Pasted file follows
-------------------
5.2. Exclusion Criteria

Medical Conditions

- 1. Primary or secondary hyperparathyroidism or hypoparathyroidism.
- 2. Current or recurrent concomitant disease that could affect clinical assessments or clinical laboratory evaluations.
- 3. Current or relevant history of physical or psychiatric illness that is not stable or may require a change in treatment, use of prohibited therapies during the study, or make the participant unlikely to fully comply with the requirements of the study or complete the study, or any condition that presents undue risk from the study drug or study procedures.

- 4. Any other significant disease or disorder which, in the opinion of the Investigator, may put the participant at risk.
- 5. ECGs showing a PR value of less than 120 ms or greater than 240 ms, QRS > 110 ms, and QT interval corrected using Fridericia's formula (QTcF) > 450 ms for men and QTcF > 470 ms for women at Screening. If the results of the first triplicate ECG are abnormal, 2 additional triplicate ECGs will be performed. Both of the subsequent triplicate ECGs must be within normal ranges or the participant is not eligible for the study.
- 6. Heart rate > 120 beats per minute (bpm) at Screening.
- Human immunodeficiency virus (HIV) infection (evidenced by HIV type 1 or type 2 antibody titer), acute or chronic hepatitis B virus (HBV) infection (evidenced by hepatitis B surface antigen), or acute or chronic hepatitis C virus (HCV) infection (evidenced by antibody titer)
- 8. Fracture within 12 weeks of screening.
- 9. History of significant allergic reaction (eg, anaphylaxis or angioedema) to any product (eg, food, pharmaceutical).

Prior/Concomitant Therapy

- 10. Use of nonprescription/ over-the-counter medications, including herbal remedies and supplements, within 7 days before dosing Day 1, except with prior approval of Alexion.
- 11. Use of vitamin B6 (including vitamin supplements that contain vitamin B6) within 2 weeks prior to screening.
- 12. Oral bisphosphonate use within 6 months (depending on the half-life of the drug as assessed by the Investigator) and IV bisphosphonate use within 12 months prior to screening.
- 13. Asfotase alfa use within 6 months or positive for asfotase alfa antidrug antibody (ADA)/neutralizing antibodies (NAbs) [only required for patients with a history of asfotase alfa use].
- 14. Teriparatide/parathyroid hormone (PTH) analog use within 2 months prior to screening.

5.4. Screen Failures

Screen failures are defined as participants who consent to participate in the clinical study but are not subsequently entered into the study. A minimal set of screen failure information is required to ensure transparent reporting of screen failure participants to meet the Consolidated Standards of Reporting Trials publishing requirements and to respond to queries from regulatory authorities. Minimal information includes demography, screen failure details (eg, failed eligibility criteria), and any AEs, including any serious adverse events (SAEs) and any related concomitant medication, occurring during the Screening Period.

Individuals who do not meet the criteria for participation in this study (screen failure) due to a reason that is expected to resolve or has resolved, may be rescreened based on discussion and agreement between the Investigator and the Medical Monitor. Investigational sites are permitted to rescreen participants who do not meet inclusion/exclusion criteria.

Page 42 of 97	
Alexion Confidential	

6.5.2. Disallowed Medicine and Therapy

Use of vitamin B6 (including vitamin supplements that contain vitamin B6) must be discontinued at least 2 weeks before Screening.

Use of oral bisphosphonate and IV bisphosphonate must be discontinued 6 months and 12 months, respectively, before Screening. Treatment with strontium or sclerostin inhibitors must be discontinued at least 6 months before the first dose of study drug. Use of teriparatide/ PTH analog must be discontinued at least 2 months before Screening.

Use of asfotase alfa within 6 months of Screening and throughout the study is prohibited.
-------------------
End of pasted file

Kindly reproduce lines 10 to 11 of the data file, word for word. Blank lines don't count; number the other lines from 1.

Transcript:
- 8. Fracture within 12 weeks of screening.
- 9. History of significant allergic reaction (eg, anaphylaxis or angioedema) to any product (eg, food, pharmaceutical).